Discontented with the mode in which his guardians conducted his education, and with some view apparently of forcing them to send him earlier to college, he left this school after less than a year’s residence—ran away, in short, to his mother’s house. There his mother’s brother, Colonel Thomas Penson, made an arrangement for him to have a weekly allowance, on which he might reside at some country place in Wales, and pursue his studies, presumably till he could go to college. From Wales, however, after brief trial, “suffering grievously from want of books,” he went off as he had done from school, and hid himself from guardians and friends in the world of London. And now, as he says, commenced “that episode, or impassioned parenthesis of my life, which is comprehended in The Confessions of an English Opium Eater.” This London episode extended over a year or more; his money soon vanished, and he was in the utmost poverty; he obtained shelter for the night in Greek Street, Soho, from a moneylender’s agent, and spent his days wandering in the streets and parks; finally the lad was reconciled to his guardians, and in 1803 was sent to Worcester College, Oxford, being by this time about nineteen. It was in the course of his second year at Oxford that he first tasted opium,—having taken it to allay neuralgic pains. De Quincey’s mother had settled at Weston Lea, near Bath, and on one of his visits to Bath, De Quincey made the acquaintance of Coleridge; he took Mrs Coleridge to Grasmere, where he became personally acquainted with Wordsworth.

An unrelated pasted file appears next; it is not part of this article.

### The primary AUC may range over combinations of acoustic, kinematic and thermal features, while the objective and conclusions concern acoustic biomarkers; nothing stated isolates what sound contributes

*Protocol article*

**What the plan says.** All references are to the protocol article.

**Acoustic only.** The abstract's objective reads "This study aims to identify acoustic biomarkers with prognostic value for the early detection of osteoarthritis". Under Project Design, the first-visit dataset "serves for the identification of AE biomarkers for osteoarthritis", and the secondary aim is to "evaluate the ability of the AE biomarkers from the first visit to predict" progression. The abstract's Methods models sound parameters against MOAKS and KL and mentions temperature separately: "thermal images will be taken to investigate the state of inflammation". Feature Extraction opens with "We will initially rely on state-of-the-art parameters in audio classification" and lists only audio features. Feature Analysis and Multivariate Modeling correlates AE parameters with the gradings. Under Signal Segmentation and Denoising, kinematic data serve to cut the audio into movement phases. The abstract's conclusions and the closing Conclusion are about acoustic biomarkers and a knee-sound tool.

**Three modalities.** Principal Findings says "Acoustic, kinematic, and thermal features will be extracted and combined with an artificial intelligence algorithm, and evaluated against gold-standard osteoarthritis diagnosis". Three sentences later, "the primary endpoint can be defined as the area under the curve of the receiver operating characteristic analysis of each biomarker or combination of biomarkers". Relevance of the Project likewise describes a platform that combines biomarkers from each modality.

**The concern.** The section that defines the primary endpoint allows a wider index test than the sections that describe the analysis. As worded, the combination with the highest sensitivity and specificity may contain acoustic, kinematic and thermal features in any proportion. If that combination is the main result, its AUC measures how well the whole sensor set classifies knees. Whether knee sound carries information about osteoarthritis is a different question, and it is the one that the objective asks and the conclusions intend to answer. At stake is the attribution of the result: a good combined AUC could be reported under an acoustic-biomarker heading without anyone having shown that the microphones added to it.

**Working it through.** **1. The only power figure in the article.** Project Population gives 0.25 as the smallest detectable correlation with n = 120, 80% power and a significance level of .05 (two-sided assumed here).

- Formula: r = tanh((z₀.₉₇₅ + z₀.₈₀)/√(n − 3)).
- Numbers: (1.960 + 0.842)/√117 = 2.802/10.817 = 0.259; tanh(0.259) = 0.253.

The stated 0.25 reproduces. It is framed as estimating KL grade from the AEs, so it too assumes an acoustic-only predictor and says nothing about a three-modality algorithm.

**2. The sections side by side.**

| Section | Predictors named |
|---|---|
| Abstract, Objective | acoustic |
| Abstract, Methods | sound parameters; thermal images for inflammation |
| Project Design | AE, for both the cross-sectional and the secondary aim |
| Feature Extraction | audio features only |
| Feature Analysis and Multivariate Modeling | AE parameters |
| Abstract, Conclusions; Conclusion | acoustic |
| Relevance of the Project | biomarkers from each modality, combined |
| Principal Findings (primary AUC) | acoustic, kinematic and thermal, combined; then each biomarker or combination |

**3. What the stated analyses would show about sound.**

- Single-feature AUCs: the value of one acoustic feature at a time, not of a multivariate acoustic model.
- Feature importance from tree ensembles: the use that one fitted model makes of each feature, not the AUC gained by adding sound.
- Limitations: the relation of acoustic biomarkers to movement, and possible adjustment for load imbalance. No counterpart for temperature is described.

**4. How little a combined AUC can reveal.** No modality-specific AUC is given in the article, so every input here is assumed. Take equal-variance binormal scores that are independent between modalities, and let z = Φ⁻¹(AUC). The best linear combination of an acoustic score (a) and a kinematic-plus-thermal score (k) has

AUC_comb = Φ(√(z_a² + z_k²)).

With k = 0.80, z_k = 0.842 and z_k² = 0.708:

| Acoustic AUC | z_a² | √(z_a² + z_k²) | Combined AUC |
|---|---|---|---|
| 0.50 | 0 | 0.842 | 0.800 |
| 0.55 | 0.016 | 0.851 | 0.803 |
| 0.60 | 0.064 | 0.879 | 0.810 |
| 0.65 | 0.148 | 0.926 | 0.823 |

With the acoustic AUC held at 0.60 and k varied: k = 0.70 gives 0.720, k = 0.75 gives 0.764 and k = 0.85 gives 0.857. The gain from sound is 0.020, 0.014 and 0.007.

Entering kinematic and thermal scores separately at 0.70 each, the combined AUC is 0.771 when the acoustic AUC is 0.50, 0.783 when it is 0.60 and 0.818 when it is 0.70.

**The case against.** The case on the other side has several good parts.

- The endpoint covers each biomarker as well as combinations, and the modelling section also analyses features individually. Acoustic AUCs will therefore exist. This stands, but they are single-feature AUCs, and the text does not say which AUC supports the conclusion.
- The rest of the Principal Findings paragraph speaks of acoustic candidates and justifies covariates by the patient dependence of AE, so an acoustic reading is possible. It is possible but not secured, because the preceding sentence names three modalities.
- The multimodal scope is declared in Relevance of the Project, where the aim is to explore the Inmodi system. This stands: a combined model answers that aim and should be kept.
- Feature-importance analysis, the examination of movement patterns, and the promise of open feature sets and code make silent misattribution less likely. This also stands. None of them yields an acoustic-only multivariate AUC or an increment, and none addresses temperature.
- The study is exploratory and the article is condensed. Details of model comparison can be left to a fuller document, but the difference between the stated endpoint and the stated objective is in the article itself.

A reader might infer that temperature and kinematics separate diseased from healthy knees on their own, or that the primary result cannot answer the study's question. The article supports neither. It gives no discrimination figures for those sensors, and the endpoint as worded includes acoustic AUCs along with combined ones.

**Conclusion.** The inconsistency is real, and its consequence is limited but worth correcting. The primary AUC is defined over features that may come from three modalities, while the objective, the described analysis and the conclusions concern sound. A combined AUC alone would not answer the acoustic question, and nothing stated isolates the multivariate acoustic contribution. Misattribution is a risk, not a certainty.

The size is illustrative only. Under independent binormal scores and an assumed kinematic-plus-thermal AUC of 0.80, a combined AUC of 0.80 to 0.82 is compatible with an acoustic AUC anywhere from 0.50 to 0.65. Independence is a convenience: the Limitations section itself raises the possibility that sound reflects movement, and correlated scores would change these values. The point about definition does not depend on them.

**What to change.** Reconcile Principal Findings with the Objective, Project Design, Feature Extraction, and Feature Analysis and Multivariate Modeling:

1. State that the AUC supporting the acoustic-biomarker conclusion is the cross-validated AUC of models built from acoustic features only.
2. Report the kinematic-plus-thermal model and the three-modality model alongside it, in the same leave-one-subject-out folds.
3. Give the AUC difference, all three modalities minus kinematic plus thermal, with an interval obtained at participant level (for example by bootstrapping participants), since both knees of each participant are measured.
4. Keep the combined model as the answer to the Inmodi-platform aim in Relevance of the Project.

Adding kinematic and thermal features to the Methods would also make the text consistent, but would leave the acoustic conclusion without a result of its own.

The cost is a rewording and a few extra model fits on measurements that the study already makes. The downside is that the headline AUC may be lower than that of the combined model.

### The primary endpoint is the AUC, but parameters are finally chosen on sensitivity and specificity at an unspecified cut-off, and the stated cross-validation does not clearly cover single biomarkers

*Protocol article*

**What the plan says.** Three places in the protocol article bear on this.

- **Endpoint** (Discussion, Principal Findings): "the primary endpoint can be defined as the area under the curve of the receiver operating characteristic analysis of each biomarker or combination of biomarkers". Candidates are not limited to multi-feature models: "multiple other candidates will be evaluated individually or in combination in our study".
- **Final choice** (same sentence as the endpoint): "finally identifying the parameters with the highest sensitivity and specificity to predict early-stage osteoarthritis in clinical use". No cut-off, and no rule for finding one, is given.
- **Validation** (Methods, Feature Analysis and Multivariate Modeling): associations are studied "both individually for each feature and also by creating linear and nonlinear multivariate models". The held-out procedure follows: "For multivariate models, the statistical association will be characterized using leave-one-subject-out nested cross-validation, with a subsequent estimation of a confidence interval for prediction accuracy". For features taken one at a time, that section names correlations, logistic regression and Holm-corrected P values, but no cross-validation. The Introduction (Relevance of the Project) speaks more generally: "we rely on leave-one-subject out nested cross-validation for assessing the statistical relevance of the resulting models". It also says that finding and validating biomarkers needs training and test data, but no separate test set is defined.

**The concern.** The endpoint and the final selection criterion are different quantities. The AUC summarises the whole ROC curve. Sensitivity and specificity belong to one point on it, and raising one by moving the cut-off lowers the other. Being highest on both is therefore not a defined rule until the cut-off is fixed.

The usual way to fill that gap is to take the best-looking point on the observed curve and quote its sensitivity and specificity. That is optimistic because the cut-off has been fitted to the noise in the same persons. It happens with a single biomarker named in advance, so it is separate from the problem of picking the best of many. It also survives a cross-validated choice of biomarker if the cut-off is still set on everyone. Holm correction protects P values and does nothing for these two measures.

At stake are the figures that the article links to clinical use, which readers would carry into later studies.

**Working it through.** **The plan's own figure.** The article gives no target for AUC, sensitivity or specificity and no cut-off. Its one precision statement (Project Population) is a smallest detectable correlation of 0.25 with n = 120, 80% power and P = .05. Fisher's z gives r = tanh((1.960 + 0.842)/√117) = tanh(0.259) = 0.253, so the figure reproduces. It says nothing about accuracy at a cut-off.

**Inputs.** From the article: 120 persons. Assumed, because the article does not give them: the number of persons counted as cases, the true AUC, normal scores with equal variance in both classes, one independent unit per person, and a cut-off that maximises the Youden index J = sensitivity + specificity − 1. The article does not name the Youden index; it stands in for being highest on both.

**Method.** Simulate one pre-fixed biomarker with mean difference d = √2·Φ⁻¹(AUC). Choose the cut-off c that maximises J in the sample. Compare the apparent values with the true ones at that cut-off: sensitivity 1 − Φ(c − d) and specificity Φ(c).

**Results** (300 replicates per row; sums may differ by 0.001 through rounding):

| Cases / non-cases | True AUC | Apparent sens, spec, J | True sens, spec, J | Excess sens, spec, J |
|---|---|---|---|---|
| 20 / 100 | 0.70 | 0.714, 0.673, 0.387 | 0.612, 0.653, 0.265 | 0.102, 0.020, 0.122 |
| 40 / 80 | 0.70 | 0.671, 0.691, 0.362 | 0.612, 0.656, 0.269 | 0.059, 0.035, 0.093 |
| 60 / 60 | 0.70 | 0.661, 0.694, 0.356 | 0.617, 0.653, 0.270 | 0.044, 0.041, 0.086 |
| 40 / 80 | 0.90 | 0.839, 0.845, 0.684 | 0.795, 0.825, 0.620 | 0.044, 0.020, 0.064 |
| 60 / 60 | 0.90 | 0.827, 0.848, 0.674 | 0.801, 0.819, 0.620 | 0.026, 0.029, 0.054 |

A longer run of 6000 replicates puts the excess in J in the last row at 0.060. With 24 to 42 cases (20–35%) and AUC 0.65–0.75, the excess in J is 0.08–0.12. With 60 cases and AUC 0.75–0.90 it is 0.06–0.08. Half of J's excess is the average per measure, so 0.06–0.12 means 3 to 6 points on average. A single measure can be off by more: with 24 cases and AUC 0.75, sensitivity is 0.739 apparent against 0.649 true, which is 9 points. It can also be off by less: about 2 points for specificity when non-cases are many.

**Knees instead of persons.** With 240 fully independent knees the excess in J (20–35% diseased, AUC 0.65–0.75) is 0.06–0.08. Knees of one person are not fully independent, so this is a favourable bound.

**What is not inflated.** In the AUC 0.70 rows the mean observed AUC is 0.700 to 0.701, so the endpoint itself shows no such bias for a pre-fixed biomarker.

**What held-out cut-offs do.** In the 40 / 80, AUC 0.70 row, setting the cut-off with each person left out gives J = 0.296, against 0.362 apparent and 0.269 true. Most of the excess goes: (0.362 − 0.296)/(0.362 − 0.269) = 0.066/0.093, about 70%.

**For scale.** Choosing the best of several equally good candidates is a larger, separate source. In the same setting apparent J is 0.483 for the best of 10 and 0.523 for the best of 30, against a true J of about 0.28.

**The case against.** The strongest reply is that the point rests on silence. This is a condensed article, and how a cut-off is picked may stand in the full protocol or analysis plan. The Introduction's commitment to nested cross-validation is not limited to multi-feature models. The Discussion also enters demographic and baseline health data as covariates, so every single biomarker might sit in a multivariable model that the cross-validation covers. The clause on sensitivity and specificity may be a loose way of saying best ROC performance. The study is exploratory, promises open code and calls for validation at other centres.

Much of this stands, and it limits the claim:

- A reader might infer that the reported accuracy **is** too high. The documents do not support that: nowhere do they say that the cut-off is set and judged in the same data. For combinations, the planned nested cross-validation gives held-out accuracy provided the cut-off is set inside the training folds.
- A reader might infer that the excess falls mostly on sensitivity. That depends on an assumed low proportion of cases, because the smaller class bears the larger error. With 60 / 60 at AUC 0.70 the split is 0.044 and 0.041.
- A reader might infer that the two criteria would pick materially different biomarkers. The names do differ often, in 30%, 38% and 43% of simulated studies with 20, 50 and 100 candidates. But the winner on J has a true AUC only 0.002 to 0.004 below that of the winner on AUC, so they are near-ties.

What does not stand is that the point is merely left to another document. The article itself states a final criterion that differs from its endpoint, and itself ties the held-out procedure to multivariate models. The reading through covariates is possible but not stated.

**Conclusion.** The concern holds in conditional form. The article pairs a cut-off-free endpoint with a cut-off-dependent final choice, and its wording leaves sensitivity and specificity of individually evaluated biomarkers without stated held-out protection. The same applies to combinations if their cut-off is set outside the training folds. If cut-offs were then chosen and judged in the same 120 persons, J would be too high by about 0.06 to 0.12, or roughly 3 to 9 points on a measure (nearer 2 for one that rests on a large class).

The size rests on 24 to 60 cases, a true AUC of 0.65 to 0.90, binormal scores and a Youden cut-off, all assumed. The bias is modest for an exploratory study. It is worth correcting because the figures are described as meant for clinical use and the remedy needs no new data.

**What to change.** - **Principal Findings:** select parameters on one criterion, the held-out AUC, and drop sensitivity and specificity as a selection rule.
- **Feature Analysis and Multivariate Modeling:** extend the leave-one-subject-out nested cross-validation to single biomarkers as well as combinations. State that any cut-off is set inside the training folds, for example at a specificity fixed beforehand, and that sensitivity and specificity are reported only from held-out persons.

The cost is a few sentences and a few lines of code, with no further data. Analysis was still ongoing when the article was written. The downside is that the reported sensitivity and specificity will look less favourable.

After finishing his career of five years at college in 1808 he kept terms at the Middle Temple; but in 1809 visited the Wordsworths at Grasmere, and in the autumn returned to Dove Cottage, which he had taken on a lease. His choice was of course influenced partly by neighbourhood to Wordsworth, whom he early appreciated;—having been, he says, the only man in all Europe who quoted Wordsworth so early as 1802. His friendship with Wordsworth decreased within a few years, and when in 1834 De Quincey published in Tait’s Magazine his reminiscences of the Grasmere circle, the indiscreet references to the Wordsworths contained in the article led to a complete cessation of intercourse. Here also he enjoyed the society and friendship of Coleridge, Southey and especially of Professor Wilson, as in London he had of Charles Lamb and his circle. He continued his classical and other studies, especially exploring the at that time almost unknown region of German literature, and indicating its riches to English readers. Here also, in 1816, he married Margaret Simpson, the “dear M——” of whom a charming glimpse is accorded to the reader of the Confessions; his family came to be five sons and three daughters.